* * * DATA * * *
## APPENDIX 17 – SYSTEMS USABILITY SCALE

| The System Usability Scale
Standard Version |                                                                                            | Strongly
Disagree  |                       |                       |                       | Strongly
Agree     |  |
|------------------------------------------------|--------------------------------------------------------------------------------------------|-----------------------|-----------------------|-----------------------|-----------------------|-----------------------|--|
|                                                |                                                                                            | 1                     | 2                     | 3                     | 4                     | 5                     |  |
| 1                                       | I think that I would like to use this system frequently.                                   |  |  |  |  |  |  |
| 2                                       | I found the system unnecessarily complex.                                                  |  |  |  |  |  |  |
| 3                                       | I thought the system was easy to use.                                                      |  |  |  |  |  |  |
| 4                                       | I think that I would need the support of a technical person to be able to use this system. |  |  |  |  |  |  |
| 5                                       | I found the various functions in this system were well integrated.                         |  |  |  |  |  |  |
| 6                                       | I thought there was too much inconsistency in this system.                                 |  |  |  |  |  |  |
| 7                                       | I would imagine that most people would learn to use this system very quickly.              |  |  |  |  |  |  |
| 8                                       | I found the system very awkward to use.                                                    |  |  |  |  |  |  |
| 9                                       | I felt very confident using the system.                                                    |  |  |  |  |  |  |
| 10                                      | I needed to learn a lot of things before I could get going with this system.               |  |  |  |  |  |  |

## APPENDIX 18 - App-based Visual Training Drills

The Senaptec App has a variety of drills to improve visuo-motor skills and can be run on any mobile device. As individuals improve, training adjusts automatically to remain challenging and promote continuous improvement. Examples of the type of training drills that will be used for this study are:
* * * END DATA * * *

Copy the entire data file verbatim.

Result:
## APPENDIX 17 – SYSTEMS USABILITY SCALE

| The System Usability Scale
Standard Version |                                                                                            | Strongly
Disagree  |                       |                       |                       | Strongly
Agree     |  |
|------------------------------------------------|--------------------------------------------------------------------------------------------|-----------------------|-----------------------|-----------------------|-----------------------|-----------------------|--|
|                                                |                                                                                            | 1                     | 2                     | 3                     | 4                     | 5                     |  |
| 1                                       | I think that I would like to use this system frequently.                                   |  |  |  |  |  |  |
| 2                                       | I found the system unnecessarily complex.                                                  |  |  |  |  |  |  |
| 3                                       | I thought the system was easy to use.                                                      |  |  |  |  |  |  |
| 4                                       | I think that I would need the support of a technical person to be able to use this system. |  |  |  |  |  |  |
| 5                                       | I found the various functions in this system were well integrated.                         |  |  |  |  |  |  |
| 6                                       | I thought there was too much inconsistency in this system.                                 |  |  |  |  |  |  |
| 7                                       | I would imagine that most people would learn to use this system very quickly.              |  |  |  |  |  |  |
| 8                                       | I found the system very awkward to use.                                                    |  |  |  |  |  |  |
| 9                                       | I felt very confident using the system.                                                    |  |  |  |  |  |  |
| 10                                      | I needed to learn a lot of things before I could get going with this system.               |  |  |  |  |  |  |

## APPENDIX 18 - App-based Visual Training Drills

The Senaptec App has a variety of drills to improve visuo-motor skills and can be run on any mobile device. As individuals improve, training adjusts automatically to remain challenging and promote continuous improvement. Examples of the type of training drills that will be used for this study are: